[whatwg] whatwg Digest, Vol 33, Issue 90
liorean at gmail.com
Wed Dec 12 10:37:04 PST 2007
On 29/12/2006, Benjamin Hawkes-Lewis <bhawkeslewis at googlemail.com> wrote:
> Why would you need a plugin for <code/> ?
For the ability to distinguish the syntax and semantics of varying
types of code, in a virtually infinite set of possible different
syntaces and semantics.
> Currently, Web Applications 1.0 and XHTML 2 are both proceeding. Web
> Applications 1.0 has two serializations: an HTML serialization and a
> (slightly) richer XHTML serialization. Unfortunately, the current plan
> is for both "XHTML 5" (as Web Applications 1.0's XHTML serialization is
> jocularly called) and XHTML 2 to use the same namespace, so they will
> have to be distinguished by their schemas instead.
Their schemas are not present in the document. As such, user agents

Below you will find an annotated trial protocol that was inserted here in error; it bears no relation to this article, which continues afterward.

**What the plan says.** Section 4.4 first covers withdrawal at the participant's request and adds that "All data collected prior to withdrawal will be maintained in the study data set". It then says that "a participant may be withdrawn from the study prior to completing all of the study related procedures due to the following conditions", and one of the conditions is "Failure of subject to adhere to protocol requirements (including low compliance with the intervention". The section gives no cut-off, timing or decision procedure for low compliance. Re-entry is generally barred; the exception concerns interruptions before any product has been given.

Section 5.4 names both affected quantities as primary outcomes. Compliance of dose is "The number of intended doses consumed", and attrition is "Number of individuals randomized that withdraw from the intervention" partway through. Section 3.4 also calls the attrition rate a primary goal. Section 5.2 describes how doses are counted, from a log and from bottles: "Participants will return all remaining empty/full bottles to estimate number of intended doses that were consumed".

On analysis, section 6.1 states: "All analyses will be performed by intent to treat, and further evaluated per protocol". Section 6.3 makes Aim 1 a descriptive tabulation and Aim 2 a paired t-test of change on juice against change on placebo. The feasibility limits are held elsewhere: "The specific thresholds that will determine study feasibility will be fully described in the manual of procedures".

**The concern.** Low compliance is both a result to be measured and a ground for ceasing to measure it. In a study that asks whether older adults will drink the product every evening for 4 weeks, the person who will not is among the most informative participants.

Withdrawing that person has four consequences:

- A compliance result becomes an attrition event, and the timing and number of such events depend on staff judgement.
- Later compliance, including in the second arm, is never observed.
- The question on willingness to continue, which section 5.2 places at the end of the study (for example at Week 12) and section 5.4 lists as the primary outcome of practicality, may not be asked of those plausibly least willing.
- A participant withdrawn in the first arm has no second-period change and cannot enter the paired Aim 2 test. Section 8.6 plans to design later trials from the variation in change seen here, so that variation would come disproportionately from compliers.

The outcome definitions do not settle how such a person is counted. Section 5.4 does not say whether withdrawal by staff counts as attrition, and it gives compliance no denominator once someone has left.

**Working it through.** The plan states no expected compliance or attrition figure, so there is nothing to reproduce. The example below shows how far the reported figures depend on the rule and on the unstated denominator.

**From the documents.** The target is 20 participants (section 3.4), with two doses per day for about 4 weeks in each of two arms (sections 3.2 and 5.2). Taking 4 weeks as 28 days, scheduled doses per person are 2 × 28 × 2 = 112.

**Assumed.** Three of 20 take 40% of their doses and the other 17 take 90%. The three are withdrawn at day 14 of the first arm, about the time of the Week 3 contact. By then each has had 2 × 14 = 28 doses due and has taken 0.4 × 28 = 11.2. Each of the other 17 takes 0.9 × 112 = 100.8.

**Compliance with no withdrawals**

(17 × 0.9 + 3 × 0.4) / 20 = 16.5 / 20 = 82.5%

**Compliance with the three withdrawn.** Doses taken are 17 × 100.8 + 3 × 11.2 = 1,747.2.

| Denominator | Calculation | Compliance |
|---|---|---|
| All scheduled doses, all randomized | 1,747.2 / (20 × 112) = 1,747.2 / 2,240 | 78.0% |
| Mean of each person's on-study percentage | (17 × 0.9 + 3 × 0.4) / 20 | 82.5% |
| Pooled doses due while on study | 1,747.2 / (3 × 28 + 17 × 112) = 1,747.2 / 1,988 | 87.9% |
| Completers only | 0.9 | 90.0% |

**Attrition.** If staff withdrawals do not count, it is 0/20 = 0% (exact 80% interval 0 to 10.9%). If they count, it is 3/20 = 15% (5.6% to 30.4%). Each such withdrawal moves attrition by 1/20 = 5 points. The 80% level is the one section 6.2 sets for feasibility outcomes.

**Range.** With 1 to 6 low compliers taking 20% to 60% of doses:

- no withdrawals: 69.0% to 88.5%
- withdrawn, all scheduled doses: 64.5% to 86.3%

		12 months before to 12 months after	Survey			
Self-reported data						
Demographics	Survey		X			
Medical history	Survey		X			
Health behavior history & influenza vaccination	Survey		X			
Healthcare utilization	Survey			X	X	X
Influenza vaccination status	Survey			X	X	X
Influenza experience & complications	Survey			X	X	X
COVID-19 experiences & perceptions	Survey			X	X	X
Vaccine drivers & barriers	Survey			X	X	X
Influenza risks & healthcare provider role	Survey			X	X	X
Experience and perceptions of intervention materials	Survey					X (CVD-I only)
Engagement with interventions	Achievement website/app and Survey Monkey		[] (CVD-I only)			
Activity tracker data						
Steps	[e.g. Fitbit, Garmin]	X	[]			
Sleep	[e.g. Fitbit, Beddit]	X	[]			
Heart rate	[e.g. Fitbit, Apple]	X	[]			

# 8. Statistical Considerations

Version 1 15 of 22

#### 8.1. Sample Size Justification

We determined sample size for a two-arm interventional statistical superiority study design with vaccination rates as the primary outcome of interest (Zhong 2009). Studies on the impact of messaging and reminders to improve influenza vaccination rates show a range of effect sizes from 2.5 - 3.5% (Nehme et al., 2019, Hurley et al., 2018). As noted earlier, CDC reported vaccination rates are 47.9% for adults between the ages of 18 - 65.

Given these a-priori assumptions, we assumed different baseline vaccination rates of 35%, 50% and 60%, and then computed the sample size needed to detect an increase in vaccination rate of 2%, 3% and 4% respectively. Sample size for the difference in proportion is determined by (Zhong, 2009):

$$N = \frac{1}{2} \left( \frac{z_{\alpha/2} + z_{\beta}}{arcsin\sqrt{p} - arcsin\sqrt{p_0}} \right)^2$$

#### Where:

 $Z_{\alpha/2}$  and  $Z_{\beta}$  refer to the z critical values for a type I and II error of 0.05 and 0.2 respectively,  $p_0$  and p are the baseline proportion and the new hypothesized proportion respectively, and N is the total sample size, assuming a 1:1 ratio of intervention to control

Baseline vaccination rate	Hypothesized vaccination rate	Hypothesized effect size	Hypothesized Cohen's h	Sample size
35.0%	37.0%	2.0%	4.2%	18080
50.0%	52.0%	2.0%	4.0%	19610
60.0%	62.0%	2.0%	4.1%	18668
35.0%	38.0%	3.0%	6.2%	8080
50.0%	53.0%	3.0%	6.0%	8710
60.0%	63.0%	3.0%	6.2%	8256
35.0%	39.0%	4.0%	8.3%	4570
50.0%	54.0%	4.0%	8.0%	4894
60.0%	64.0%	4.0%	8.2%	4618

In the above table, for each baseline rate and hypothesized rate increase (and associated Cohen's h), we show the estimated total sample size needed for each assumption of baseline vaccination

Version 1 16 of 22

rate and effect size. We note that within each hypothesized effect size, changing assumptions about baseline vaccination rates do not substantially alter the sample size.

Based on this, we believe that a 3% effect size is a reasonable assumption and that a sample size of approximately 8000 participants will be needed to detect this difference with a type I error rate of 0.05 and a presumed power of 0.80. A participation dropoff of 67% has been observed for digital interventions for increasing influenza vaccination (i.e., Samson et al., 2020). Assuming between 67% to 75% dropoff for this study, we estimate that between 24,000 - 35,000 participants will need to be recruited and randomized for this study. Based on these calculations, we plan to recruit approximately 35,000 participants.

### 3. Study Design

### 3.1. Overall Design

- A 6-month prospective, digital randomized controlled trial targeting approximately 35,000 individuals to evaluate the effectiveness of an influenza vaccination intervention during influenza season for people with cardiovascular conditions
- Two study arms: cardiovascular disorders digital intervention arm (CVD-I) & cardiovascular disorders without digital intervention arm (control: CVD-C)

will have to assume one set of semantics over the other. Simply
speaking, there can one be a single meaning of the XHTML namespace in
a single user agent without jumping through an endless amount of
hoops. And for XHTML5, that namespace must be the same as for XHTML
1.0. Changing the namespace is a no-go. So, if XHTML2 really wants to
play in the browser space, it needs to either fall in line or change
> I personally suspect XHTML 2 development will continue. Web Applications
> 1.0's big strength, backwards compatibility, is simultaneously a
> weakness from which XHTML 2 need not suffer.
Well, the lack of backwards compatibility coupled with the use of the
same namespace makes XHTML5 and XHTML2 mutually exclusive.
> Like others also active on the www-html mailing list, I see no
> contradiction between expending effort on both drafts.
As long as it's done under full knowledge and intention of XHTML2 not
being used on the web, yes. If the goal of XHTML2 is to be usable on
the web, it needs to keep the guarantees and semantics of XHTML1.0 and
XHTML5, only ever doing changes by addition.
Or, under a different namespace.
David "liorean" Andersson
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